By JOHN BURZAWA, SOPHIE EGAR and EARL ANTHONY WAYNE
Part of an ongoing series from the Wilson Center*
The United States-Mexico-Canada Agreement (USMCA) provides continent-wide rules, norms and problem-solving processes that can help the three-member countries to continue the trade and coproduction system established under its predecessor, the North American Free Trade Agreement (NAFTA). But if the USMCA is to maintain its credibility, the three governments must demonstrate that they can resolve evident differences.
Today, the USMCA is more important than ever for the prosperity of North America.
During the USMCA’s third year, North American trade has reached over $2.6 a minute and continues to grow by double-digit percentages. This growth significantly surpasses pre-pandemic levels. Moreover, Canada and Mexico remain the United States’ top trading partners.
The USMCA can also help the three North American partners to realize the benefits of reshoring and nearshoring from Asia. Many analysts have discussed the benefits of such North American cooperation in a post-pandemic world.
However, the three member governments must demonstrate that they can find workable solutions to pressing issues, including on vehicle rules of origin, energy sector management and biotech agriculture.
There are promising signs: In 2021, trade across North America rebounded 22 percent from 2020, reaching $1.26 trillion. A record 75 percent of Mexican and Canadian imports came from the United States. And both countries remain the United States’ largest trade partners in 2022, totaling over twice the volume of U.S. trade with China.
The three trade ministries are deeply engaged to resolve differences, to guide emerging cooperation on areas, such as digital trade, and to achieve progress on less-traditional USMCA objectives, such as better including groups that are currently underrepresented in continental trade. The USMCA has won kudos from the U.S. Congress for early successes of the new Rapid Response Mechanism for Labor Complaints to promote labor democracy in Mexico.
Other challenges that demand sustained efforts include ensuring changes in Mexico’s labor rights and union democracy, facilitating small and medium businesses’ cross-border trade, and workforce programs to teach the skills needed for tomorrow’s economy.
In the immediate future, USMCA’s credibility will be judged by how well it manages a handful of differences. First, the United States and Canada have requested consultations under USMCA over Mexico’s treatment of private sector investors and operators in the energy sector vis-à-vis Mexico’s state-owned electricity and oil and gas enterprises. The United States and Canada say Mexico is violating USMCA commitments but have not yet called for a dispute settlement panel. Consultations continue. Mexico’s new Economy Secretary Raquel Buenrostro has acknowledged that Mexico’s inward investment will be affected by the outcome of this dispute.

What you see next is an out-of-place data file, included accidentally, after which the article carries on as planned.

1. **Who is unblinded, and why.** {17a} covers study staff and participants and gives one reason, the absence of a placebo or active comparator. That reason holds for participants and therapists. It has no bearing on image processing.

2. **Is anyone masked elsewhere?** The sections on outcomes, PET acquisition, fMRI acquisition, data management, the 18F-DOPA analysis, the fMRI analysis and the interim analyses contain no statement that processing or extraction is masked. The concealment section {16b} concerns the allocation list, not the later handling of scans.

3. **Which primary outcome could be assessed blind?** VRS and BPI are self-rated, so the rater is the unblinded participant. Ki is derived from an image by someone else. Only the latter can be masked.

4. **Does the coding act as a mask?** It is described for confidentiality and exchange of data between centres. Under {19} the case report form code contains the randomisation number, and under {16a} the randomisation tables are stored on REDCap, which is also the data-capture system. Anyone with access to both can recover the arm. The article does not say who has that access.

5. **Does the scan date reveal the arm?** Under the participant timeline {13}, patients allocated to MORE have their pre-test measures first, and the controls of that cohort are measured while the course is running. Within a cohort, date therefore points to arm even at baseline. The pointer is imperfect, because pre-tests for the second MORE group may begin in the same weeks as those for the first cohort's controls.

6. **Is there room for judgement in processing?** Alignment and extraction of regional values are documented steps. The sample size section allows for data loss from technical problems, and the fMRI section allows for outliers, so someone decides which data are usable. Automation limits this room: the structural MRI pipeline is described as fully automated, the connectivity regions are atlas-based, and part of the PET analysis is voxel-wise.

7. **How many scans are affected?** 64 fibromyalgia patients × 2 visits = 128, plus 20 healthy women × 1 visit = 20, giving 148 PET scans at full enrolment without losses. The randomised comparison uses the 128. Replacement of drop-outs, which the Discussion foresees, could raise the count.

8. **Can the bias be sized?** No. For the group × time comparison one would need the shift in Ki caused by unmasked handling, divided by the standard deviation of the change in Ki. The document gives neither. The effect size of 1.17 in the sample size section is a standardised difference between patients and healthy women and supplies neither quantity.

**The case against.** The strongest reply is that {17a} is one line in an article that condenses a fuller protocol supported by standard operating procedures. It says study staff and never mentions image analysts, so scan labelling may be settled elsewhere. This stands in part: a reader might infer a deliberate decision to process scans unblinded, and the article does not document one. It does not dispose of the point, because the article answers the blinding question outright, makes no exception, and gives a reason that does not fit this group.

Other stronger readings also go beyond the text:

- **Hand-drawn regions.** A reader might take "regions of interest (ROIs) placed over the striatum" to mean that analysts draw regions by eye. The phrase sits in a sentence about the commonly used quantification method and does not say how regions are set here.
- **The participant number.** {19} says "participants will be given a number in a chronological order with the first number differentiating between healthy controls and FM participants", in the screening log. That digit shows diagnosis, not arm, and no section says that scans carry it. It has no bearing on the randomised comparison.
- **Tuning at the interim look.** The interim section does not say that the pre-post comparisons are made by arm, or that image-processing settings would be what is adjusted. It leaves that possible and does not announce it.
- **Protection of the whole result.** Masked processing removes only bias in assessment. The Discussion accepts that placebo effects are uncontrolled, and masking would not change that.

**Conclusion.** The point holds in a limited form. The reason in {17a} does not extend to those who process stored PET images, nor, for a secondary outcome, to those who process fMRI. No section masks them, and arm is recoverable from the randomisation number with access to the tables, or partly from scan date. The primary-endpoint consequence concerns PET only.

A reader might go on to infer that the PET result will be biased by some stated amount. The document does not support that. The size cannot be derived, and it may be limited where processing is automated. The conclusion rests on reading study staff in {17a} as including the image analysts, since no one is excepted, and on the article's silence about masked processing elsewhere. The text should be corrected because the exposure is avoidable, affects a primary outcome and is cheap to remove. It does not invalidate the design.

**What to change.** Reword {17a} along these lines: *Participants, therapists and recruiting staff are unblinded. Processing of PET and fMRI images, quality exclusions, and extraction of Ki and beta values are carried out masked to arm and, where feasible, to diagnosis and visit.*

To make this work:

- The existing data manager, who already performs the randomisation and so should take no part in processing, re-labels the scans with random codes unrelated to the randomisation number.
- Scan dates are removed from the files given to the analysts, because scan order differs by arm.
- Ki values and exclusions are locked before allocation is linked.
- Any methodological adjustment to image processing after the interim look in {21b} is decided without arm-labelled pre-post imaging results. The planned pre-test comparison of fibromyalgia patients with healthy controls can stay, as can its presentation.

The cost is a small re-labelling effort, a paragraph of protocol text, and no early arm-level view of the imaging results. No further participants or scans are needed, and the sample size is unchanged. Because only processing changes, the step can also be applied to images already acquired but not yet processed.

Second, Mexico and Canada initiated the dispute settlement process over the U.S. interpretation of the rules of origin for determining treatment vehicles under the USMCA, arguing that the U.S. interpretation is more restrictive than what had been agreed. The highly integrated auto sector is emblematic, and the United States touted the USMCA’s auto provisions as a major advance, so the outcome of the case will resound loudly. A panel decision is expected in the months ahead. Until then, Canada and Mexico are applying the stricter standards for cars entering from the United States.
Third, Mexico has announced its intention to ban the import of genetically modified (GM) corn (and potentially other biotech crops) by 2024. This policy threatens to disrupt a core sector of North American trade, with great potential harm for U.S. and Canadian farmers and for food costs and availability in Mexico, while allegedly violating USMCA provisions calling for science- and risked-based regulatory policies. A recent study argues that Mexican Gross Domestic Product would contract by $11 billion over 10 years as a result of this policy, and that corn prices in Mexico would rise by 19 percent. The cost for U.S. GDP is estimated at over $30 billion. U.S. farm groups and senators are asking the U.S. Trade Representative to intervene.
The effective use of the USMCA’s dispute resolution mechanisms is vital to resolving these tensions and demonstrating that the agreement is working. The three governments agreed to review the USMCA’s performance in its sixth year of operation (2025-26).
Beyond disputes, key areas for action include:
Digital Trade. Cooperation on digital trade is crucial, given the increasing use of digital technology and services across all sectors. The USMCA has one of the most comprehensive and liberal frameworks for governing digital trade, but the partners must show political will and allocate resources to bring commitments on digital trade to fruition. For example, the North American partners have yet to establish the “forum” that is called for by the USMCA. The creation of a North American Digital Trade Council could produce more effective communication, implementation and compliance surrounding digital commerce. Moreover, this forum could promote easier use of digital trade tools for expanding small and medium enterprises in cross-continental trade.